If Bultmann is using the term myth in another sense, then it would be nice to know what that sense is. For a man like Bultmann, who claimed to be able to distinguish different kinds of narrative in the Bible, the obvious sense would be the word’s literary sense. But was he in a position to judge this? C. S. Lewis claimed Bible critics wrote nonsense about the Bible and myth because they had never read myths. Not lack of faith, but lack of good training led to this:

…whatever these men may be as Biblical critics, I distrust them as critics. They seem to me to lack literary judgement, to be imperceptive about the very quality of the texts they are reading…If (a critic) tells me that something in a Gospel is legend or romance, I want to know how many legends and romances he had read, how well his palate is trained in detecting them by the flavour… (9)

Whatever the value of Bultmann’s judgments on a given text, his construction of an overall theory of demythologizing was flawed by his unfamiliarity with myth.

Professor Lewis had read and loved both Greek and Norse mythology his whole life. His book Till We Have Faces is a reworking of the Cupid and Psyche myth. In Lewis’s writing we find an awareness of the complex nature of myth. In our century, we are long past the time when the Greek myths could lead people astray. We can appreciate the power of myth to integrate experience in a way that the early Christians were not free to. In a myth we see an expression of something that happens in nature enacted by great beings or gods. A myth draws together many experiences which were seen as separate.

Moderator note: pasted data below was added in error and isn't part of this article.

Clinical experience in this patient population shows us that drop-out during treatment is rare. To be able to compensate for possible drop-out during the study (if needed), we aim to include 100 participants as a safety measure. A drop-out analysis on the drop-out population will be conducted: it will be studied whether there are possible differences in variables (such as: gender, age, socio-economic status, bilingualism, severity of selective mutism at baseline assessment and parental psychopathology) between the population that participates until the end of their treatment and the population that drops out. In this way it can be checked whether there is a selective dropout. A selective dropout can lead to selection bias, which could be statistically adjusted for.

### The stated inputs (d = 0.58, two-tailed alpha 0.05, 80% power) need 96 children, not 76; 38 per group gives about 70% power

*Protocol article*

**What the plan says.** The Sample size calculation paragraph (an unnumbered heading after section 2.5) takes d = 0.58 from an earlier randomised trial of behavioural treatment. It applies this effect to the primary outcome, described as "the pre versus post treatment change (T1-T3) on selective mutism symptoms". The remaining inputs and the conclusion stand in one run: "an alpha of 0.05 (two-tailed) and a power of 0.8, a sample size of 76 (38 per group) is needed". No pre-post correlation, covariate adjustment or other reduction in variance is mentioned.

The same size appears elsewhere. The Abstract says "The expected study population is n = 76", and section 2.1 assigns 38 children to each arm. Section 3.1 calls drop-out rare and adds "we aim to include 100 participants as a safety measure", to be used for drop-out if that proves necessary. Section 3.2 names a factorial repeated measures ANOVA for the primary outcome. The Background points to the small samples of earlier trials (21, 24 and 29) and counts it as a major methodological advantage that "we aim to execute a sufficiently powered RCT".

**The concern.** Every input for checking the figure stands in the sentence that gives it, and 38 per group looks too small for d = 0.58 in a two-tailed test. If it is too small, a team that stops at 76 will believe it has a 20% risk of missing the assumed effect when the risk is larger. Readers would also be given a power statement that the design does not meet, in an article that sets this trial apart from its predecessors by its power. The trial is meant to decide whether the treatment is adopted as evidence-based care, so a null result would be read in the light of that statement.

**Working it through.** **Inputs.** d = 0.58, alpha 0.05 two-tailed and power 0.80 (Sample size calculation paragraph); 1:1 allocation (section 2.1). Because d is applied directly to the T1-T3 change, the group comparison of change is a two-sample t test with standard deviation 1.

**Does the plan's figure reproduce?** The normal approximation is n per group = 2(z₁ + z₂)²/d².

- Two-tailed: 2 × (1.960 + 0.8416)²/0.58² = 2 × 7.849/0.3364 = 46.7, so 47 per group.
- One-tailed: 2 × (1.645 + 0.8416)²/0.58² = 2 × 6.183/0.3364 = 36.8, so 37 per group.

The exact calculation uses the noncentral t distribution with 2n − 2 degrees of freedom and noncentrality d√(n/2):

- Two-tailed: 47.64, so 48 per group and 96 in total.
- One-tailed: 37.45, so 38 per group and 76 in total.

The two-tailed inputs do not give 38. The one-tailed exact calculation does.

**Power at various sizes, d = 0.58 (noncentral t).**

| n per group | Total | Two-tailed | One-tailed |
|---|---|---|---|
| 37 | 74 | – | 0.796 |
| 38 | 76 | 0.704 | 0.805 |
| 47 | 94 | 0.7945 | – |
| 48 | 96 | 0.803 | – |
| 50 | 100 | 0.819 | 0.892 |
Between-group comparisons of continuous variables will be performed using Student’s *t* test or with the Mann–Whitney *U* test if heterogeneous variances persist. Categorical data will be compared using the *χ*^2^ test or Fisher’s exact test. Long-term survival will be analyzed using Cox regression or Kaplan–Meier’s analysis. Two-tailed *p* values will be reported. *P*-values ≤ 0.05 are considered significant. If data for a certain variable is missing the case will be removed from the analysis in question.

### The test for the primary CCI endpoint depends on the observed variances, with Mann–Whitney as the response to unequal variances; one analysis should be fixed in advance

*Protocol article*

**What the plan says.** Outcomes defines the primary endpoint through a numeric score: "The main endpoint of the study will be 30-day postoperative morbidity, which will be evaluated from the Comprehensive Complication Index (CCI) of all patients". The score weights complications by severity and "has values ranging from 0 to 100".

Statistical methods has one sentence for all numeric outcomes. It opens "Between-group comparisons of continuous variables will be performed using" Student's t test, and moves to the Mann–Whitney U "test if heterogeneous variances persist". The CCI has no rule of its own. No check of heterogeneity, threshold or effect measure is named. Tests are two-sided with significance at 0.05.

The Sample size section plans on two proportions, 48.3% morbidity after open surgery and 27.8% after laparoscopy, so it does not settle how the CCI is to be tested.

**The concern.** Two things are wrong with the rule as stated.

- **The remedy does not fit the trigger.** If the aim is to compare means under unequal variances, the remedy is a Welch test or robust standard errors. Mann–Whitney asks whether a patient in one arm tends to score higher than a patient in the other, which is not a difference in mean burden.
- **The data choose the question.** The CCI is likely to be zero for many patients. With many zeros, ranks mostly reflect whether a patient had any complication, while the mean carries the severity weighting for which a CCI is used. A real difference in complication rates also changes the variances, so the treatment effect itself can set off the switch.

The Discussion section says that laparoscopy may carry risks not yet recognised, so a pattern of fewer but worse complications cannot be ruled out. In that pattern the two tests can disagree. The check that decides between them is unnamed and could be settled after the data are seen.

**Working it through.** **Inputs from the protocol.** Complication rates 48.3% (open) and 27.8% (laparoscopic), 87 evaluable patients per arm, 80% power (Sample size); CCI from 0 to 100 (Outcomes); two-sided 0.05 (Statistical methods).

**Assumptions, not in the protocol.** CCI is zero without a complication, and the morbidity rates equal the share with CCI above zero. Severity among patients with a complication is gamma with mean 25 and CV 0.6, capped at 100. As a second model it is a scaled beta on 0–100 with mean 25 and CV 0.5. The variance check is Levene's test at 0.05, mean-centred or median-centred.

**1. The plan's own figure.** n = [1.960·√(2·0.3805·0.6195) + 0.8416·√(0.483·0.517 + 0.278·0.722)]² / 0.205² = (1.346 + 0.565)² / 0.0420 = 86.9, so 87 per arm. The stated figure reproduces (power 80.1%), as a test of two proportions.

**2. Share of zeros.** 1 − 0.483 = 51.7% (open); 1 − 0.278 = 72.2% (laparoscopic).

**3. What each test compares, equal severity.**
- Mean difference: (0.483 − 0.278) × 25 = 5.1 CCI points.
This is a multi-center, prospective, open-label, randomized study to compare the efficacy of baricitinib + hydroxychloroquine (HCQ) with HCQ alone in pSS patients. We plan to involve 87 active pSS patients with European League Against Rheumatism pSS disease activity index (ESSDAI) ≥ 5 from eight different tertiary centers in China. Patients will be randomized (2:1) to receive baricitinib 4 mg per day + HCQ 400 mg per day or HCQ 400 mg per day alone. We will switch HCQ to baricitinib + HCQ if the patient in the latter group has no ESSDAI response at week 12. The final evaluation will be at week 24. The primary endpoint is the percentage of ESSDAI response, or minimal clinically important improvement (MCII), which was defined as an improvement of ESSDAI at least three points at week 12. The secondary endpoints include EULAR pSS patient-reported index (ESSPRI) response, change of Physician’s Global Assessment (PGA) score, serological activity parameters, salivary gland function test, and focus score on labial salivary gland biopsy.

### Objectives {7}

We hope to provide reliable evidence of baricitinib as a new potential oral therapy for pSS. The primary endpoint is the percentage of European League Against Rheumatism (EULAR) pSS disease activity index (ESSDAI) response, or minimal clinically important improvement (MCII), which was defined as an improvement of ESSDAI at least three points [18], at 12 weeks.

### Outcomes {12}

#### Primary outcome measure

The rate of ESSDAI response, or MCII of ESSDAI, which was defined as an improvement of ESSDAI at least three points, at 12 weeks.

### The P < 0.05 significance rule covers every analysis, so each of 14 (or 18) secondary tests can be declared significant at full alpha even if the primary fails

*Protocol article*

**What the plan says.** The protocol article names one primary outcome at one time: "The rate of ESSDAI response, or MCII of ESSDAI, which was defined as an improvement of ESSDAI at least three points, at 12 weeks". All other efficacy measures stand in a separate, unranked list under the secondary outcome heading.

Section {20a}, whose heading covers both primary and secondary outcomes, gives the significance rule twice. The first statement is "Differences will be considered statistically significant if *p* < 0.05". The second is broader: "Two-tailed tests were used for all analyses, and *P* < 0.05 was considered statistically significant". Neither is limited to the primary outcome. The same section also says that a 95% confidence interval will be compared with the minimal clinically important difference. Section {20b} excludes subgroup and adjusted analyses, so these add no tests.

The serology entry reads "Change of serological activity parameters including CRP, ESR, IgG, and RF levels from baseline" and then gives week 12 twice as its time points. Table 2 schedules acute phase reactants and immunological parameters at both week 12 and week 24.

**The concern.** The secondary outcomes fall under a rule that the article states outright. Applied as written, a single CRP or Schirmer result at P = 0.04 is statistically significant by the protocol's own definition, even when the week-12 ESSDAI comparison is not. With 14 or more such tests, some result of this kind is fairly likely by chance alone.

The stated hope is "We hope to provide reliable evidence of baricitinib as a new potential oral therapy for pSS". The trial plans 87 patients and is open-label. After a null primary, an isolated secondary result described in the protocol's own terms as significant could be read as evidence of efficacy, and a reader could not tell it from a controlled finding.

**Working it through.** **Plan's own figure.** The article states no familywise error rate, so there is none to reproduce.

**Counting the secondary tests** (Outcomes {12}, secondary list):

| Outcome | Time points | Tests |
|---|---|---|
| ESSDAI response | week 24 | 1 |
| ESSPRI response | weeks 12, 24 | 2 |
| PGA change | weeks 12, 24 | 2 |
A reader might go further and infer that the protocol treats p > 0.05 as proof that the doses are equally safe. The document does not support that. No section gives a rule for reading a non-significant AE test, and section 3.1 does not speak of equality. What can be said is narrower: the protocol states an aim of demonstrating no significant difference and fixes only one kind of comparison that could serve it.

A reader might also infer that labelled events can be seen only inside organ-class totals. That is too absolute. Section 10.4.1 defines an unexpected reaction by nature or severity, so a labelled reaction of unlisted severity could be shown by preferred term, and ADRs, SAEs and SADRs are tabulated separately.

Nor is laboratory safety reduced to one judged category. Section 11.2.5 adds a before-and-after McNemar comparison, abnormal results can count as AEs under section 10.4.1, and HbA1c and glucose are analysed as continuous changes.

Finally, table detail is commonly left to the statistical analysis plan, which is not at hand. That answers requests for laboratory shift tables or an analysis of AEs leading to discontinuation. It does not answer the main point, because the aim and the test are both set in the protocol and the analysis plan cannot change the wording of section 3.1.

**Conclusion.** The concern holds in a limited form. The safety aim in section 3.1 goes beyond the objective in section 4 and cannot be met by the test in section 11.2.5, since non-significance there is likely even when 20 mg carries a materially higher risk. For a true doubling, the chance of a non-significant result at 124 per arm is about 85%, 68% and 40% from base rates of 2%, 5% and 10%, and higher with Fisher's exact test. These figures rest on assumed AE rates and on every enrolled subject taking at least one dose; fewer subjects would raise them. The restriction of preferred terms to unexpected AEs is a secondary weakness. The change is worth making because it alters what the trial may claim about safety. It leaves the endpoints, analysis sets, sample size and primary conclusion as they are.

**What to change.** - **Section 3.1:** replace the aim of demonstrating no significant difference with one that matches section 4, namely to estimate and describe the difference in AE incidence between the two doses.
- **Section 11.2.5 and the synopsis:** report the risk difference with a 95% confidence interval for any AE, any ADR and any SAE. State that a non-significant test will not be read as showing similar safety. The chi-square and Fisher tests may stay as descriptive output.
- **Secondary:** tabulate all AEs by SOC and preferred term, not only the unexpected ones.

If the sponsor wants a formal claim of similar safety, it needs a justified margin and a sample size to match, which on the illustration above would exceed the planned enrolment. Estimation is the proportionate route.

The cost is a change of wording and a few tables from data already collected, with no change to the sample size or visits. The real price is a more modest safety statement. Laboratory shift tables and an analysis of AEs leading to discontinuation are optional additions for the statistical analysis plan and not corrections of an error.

Bultmann sees the mythical elements of a narrative as being of secondary importance to a message which the narrative was written to convey. Jesus had a message and his disciples valued that message so much that they invested his person with mythical qualities in order to draw attention to his message. Perhaps we moderns can value the message without the myth.

C. S. Lewis shows us another way to view Jesus. Not what he said, but his person and work was the message. His teaching was secondary to who he was and what he did. Better a silent Jesus who paid for our sins than a teaching Jesus who aborted his mission. Lewis is clear that Christianity is only viable if Christ is truly God. Christianity is worthless if Christ’s deity and atonement were myths-falsehoods.

But if we accept the truth of Christianity, and look at myth from another angle, as something other than falsehood, then Christianity can be said to be mythic. Something of true cosmic importance is enacted. All of our moral experiences are explained in one event. But that is not all. Nature is involved. There is some connection between the Resurrection and the coming of spring-a connection not lost on hymn-writers or greeting card manufacturers. But in the Resurrection, the normal relation of mythic event to nature is reversed. Usually, the myth serves to explain the general principle. But the Resurrection was clearly not intended as explanation of a more general Resurrection principle we see happening every spring. Spring is rather a foreshadowing of the Resurrection. Christianity is the true myth that makes everyday reality seem thin by comparison.